[R. Vol. 4 at pp. 110-11]. Additionally, the district court expressed concern that the defendants engaged United States authorities in this chase with an insufficient number of life jackets on board the vessel. The district court then found that this high-speed chase, conducted in choppy seas, with no one on board wearing a life jacket, created a substantial risk of accident resulting in death.
The district court commented:
"[W]hat about the fact that you are traveling at 30 knots on this type of sea in the dark with no one knowing where you are, you have 22 other human beings . . . and they have no life preservers, particularly no life preservers for the children. . . . The facts are . . . that there were several life preservers. Several usually means four or five. There were seven children. There were 22 aliens all totaled."
[R. Vol. 4 at pp. 133-34].
Notwithstanding the risk of death to their passengers that the defendants created during the chase, the district court expressed concerns about applying the § 2.L1(b)(5) enhancement to Rodriguez-Lopez. The district court found that Rodriguez-Lopez was just the navigator for most of the chase and took the helm of the go-fast boat only briefly, and only after Garcia-Santos was pepper sprayed. Nonetheless, the district court concluded that the enhancement was applicable, based on its finding that Rodriguez-Lopez assumed control of the go-fast boat and continued the chase, even if only briefly, and did not stop the chase until after he was pepper sprayed as well.
The district court sentenced Rodriguez-Lopez to a term of 18 months imprisonment, the lowest possible term of imprisonment within the applicable guideline range: 12 months for Count 1, and 6 months each for Counts 2 and 3, to run concurrently with each other and consecutive to Count 1. Rodriguez-Lopez then perfected this appeal.
Whether the district court properly enhanced Rodriguez-Lopez's sentence under USSG § 2L1.1(b)(5).
III. STANDARD OF REVIEW
With respect to sentencing guideline issues, this court reviews purely legal questions de novo, a district court's factual findings for clear error, and, in most cases, a district court's application of the guidelines to the facts with "due deference." United States v. White, 335 F.3d 1314, 1317 (11th Cir. 2003). For a factual finding to be "clearly erroneous," this court, "after reviewing all of the evidence, must be left with a definite and firm conviction that a mistake has been committed." United States v. Foster, 155 F.3d 1329, 1331 (11th Cir. 1998).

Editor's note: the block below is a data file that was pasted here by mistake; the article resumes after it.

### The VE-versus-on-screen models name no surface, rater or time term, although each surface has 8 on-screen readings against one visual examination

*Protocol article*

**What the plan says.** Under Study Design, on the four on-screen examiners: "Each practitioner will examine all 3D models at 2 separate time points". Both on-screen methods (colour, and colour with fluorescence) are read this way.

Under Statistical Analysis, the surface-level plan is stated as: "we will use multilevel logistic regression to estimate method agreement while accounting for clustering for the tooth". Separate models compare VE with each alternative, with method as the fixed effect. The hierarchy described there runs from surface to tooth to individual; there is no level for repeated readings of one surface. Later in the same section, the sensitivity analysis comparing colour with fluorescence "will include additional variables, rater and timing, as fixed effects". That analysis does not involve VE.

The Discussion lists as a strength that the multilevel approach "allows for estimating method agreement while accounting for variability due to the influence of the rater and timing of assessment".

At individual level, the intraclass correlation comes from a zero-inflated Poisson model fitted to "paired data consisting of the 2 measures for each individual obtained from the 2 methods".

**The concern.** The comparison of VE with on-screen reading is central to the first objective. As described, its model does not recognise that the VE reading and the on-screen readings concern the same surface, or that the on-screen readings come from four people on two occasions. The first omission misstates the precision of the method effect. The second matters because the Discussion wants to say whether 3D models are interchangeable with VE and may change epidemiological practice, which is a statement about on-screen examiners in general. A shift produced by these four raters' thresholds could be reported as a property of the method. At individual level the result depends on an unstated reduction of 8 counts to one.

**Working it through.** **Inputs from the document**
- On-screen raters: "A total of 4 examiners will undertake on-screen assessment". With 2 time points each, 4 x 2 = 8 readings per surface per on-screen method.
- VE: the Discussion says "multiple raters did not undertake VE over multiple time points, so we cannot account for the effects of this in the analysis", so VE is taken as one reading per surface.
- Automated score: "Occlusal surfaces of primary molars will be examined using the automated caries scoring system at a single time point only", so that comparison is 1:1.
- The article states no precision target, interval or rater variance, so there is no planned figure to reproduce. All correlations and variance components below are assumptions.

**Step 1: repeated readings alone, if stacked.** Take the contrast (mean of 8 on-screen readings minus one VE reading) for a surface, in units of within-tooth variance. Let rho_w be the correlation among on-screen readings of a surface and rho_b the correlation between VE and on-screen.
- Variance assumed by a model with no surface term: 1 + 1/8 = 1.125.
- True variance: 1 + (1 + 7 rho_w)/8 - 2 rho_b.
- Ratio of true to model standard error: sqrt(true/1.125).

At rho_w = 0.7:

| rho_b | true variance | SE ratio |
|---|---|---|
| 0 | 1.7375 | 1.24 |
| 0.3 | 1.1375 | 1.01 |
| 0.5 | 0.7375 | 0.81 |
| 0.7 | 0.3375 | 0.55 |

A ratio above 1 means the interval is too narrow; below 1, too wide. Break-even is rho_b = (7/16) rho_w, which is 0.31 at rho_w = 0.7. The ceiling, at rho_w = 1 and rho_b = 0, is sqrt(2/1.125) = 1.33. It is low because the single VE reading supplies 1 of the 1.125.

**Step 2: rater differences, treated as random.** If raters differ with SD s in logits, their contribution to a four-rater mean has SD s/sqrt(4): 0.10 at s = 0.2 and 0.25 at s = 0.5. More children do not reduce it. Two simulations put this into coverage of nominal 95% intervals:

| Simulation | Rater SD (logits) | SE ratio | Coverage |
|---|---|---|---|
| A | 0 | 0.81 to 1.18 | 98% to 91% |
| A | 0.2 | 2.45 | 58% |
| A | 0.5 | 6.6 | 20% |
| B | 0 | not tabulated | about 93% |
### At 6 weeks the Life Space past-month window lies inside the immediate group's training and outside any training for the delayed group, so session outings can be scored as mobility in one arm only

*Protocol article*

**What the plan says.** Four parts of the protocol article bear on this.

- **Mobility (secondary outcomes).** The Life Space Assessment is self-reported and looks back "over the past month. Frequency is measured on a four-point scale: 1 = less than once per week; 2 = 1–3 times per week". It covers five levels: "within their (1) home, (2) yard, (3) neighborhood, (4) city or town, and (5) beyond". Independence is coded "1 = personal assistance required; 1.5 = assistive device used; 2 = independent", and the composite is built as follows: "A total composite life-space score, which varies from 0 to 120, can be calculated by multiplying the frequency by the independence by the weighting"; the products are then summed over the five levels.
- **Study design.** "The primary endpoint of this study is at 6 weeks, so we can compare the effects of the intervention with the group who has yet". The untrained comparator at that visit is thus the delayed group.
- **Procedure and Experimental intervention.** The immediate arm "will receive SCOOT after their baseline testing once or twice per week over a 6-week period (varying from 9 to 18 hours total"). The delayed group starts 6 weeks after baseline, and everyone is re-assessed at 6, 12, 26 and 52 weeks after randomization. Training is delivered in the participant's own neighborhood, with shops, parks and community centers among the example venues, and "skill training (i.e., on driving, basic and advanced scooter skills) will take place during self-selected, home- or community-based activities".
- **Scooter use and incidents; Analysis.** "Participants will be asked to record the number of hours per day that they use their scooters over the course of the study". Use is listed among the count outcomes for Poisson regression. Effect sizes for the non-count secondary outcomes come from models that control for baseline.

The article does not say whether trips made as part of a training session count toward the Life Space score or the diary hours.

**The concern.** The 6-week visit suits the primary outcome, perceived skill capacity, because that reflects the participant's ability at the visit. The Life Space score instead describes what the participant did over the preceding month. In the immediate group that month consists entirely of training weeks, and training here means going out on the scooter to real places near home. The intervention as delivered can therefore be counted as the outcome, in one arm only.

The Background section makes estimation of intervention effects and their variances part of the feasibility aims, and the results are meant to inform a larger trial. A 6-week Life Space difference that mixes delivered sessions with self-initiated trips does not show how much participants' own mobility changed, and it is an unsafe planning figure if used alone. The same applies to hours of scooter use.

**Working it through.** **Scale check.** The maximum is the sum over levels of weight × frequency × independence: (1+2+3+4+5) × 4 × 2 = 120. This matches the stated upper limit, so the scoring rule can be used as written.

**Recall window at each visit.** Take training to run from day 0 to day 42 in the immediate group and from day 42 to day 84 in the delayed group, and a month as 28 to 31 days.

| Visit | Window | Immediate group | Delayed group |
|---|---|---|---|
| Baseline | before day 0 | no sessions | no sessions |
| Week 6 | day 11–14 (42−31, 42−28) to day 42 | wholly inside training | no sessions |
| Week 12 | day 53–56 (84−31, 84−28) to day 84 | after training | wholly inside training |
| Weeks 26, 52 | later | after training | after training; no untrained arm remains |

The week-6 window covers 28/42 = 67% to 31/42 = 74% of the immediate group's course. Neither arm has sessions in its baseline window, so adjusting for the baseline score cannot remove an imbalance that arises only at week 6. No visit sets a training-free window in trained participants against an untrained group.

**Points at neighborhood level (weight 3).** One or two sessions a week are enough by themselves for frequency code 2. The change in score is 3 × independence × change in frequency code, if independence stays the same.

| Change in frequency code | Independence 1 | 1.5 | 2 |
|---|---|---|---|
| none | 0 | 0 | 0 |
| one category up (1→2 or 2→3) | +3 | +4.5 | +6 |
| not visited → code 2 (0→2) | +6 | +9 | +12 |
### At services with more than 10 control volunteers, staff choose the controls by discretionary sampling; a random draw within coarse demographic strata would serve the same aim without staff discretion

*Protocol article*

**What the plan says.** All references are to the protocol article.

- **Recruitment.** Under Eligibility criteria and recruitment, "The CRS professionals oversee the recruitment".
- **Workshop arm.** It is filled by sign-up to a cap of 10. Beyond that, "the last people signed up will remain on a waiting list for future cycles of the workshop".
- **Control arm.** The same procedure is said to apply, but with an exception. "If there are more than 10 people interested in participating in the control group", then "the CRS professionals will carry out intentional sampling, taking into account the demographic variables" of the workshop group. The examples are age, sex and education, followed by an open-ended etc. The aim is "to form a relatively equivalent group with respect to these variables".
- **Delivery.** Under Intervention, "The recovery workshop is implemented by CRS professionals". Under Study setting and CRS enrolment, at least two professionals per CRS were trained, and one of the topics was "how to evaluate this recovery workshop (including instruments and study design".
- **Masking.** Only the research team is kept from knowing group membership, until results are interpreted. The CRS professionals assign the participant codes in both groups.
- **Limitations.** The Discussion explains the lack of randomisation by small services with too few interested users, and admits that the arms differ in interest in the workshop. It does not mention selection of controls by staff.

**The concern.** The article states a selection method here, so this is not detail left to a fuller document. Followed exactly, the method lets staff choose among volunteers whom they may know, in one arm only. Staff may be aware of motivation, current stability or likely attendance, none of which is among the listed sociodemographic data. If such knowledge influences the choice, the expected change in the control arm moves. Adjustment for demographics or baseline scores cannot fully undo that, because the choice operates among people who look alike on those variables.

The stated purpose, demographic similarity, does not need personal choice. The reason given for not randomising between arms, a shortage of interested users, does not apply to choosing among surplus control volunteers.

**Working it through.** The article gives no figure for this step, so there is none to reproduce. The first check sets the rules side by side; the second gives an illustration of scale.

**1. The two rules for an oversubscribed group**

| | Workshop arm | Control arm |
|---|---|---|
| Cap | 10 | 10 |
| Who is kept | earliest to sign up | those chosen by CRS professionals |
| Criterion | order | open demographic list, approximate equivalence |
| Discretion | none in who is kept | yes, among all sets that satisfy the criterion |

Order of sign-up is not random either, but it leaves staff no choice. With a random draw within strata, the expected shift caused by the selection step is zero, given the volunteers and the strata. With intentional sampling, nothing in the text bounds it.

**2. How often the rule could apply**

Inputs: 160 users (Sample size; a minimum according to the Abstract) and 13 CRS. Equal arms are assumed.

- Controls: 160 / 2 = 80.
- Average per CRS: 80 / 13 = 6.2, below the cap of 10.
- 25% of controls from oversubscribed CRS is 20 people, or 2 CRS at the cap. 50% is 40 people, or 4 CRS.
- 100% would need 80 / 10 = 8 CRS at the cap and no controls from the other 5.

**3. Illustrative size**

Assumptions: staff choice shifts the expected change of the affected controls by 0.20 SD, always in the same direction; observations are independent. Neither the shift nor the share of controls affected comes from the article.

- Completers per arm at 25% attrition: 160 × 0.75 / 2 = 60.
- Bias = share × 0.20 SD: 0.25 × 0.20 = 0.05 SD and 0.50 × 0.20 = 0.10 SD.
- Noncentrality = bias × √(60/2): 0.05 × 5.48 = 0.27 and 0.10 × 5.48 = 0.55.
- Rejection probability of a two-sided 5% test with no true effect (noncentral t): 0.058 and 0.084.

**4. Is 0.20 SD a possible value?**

Relying on dicta in United States v. Williams, 340 F.3d 1231 (11th Cir. 2003), the dissent contends that we should review the district court's "detailed factual findings" de novo. See United States v. Miranda, 348 F.3d 1322, 1330 n. 8 (11th Cir. 2003) (concluding that, because the holding of Williams concerned "the standard of review only for a challenge to the district court's grouping of a defendant's offenses, . . . William's remaining discussion is primarily dicta and, therefore, not binding on this Court"). However, the dissent misreads this discussion in Williams, which concerns only the appropriate "due deference" that we must accord a sentencing judge's application of the guidelines to the facts. Contrary to the dissent's suggestion, Williams in no way contradicts our uniform precedent, which "requir[es] us to review district courts' factual findings under `clear error' (or `clearly erroneous') standard." Williams, 340 F.3d at 1234. Moreover, in order to accept the dissent's position, we would have to ignore the clear and unambiguous directive of Congress that we " shall accept the findings of fact of the district court unless they are clearly erroneous." 18 U.S.C. § 3742(e) (emphasis added). We decline to do so.
As an initial matter, we conclude that no merit exists in Rodriguez-Lopez's argument that the district court should have applied USSG § 3C1.2 instead of § 2L1.1(b)(5). The sentencing guideline's general application principles instruct the district court to apply the base offense level plus any specific offense characteristics in chapter two before applying any chapter three adjustments. See USSG § 1B1.1(b), (c). In addition, the commentary itself, which is binding, indicates that § 3C1.2 should not apply if the court has enhanced a defendant's sentence under § 2L1.1(b)(5) "on the basis of conduct related to fleeing from a law enforcement officer." USSG § 2L1.1, comment. (n. 6); see also Stinson v. United States, 508 U.S. 36, 38, 113 S.Ct. 1913, 1915, 123 L.Ed.2d 598 (1993) (holding that a guideline's application notes are binding unless inconsistent with the Constitution, a federal statute, or the guideline itself).
We further conclude that the district court did not clearly err in its enhancement of Rodriguez-Lopez's offense level pursuant to USSG § 2L1.1(b)(5), based on its determination that Rodriguez-Lopez and Garcia-Santos created a substantial risk of death or serious bodily injury to the 22 Cuban nationals that they were transporting from Cuba to the United States. The record demonstrates that the vessel sped through three-to-four foot seas at nighttime while the 22 aliens aboard the vessel were not wearing life jackets, that insufficient life jackets were available if needed, and that the drivers attempted on several occasions to ram or shoulder pursuing vessels from the United States Coast Guard and Customs Service, refusing to stop until after both Rodriguez-Lopez and Garcia-Santos were exposed to pepper spray.